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Once, I went to someone who told me his cows ate nothing but grass that was in the field. I was prepared for something good plus being healthy. Well, I fixed the same way any other meat and everyone could not eat due to the fact it was so tough. Later, I found out that when meat does not have the normal amount of fat it tends to be tough. I never went out there again. I did ask him why the roast turned out tough and he said I was first person who told him about this. I only wish I would have known maybe I could have baked it on lower temperature. What do you do when you have tough piece of beef? You don't know this ahead of time. My cousin gave me side of beef t hat they couldn't eat because of same reason. I gave it to someone else. I do feel bad about this experience but will not try something that someone else hasn't had good luck with. Cost too much.
I wish you good luck and please let us know how it turns out.
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Old 07-29-2007, 08:46 AM   #7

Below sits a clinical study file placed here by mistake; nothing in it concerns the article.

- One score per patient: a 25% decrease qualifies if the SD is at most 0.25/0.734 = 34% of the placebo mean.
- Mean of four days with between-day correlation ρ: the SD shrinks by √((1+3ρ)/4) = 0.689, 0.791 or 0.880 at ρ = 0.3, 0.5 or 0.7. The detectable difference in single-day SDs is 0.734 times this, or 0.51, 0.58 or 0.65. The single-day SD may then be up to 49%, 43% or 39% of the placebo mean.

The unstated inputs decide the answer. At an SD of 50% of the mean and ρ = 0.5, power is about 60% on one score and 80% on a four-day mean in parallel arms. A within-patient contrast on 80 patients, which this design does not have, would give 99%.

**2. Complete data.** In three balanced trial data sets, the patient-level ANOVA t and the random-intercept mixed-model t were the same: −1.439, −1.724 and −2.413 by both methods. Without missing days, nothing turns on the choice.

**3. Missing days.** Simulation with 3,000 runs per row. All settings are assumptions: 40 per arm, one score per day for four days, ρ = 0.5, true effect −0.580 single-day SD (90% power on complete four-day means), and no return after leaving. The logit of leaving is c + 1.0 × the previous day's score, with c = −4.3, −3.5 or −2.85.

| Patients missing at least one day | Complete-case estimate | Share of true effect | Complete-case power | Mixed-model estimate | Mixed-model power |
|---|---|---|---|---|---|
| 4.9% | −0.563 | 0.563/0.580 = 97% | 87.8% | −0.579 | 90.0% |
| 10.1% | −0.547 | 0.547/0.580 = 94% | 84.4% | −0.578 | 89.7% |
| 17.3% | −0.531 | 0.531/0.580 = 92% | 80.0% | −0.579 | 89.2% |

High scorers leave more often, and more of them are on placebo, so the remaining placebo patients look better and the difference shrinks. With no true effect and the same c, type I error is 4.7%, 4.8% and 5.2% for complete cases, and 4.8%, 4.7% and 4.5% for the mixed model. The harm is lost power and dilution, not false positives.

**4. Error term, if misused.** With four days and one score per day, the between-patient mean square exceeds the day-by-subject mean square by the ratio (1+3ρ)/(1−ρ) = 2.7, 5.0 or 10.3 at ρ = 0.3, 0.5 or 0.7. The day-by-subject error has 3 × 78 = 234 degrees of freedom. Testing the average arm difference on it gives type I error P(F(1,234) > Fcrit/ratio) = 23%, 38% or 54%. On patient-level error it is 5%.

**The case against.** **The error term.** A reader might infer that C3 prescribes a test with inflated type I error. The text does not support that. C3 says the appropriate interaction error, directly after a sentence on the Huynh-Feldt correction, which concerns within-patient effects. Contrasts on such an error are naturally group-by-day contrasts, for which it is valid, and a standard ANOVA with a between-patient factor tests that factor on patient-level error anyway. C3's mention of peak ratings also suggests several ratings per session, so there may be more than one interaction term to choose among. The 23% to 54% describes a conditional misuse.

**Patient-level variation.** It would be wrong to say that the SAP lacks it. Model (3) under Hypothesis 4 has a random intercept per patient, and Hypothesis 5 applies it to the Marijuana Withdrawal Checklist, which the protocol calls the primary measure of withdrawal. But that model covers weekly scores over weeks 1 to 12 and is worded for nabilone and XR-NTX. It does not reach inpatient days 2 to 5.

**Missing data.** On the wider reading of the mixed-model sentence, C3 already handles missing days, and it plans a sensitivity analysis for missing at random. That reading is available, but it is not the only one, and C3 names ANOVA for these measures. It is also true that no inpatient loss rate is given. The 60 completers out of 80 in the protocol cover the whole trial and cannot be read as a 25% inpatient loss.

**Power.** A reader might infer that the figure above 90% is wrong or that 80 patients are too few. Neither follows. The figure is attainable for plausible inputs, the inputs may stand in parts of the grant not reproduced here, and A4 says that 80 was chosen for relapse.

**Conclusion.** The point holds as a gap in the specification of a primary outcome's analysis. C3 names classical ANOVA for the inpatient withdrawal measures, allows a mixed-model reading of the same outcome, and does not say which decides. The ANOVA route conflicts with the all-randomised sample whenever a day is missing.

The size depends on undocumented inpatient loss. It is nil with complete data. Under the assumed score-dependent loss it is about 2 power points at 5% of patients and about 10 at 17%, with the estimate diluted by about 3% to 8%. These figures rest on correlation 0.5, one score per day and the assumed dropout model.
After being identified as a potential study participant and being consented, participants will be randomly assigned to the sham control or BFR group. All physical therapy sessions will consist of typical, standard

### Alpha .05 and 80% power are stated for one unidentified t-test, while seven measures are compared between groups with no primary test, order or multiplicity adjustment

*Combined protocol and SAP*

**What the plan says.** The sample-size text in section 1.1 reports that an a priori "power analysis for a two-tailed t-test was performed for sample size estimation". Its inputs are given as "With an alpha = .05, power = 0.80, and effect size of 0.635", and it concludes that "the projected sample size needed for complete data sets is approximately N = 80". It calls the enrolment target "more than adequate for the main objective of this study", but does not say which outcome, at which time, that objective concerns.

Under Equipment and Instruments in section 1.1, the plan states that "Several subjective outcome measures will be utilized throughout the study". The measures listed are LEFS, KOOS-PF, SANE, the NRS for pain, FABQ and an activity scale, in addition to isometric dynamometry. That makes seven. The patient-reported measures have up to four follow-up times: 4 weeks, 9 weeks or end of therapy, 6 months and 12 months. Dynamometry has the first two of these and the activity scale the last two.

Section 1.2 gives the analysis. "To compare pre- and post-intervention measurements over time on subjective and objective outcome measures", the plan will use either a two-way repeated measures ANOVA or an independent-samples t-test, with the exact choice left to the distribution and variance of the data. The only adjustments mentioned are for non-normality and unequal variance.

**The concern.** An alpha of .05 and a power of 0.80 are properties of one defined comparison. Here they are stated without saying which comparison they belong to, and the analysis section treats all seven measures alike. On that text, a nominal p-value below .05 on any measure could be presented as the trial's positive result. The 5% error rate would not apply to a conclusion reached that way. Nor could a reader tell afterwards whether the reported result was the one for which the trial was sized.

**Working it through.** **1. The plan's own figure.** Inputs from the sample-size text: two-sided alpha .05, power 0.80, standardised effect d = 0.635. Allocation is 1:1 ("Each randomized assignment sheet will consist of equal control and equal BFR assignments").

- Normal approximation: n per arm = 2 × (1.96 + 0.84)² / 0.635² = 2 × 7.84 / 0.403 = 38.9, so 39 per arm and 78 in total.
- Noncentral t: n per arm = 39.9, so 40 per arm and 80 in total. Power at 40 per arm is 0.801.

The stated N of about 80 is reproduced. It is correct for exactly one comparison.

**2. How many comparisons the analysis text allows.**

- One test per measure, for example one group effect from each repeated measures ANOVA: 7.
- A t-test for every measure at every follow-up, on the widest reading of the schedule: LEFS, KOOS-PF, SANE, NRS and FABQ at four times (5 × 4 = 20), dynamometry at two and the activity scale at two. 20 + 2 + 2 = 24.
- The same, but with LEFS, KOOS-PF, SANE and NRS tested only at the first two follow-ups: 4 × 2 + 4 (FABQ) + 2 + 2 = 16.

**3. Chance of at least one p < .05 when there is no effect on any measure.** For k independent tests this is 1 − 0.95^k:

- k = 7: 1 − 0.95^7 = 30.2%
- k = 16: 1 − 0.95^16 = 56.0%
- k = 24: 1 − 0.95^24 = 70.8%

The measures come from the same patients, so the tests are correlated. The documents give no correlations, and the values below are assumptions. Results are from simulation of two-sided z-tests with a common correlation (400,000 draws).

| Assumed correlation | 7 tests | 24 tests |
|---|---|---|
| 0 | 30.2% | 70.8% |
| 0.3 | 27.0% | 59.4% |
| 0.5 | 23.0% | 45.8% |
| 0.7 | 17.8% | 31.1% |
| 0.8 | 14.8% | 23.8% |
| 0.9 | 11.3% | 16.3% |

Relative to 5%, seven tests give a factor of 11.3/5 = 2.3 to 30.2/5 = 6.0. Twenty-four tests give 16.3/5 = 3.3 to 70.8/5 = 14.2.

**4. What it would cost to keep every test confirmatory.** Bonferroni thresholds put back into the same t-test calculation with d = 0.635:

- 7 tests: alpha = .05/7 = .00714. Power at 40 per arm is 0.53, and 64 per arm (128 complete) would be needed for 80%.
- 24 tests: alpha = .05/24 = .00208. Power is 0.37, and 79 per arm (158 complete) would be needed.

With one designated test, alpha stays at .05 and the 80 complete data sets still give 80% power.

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It's likely to be dry and tough. I suggest adapting a venison recipe or making a goulash with a sour cream sauce. Slow low temperature cooking with moist heat would be advisable.

Could also be used to make chili or a sauerbraten. If you do the latter I'd suggest going with a recipe that includes ginger.
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Old 07-29-2007, 10:31 AM   #8
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Quote:
Originally Posted by justplainbill
It's likely to be dry and tough. I suggest adapting a venison recipe or making a goulash with a sour cream sauce. Slow low temperature cooking with moist heat would be advisable.

Could also be used to make chili or a sauerbraten. If you do the latter I'd suggest going with a recipe that includes ginger.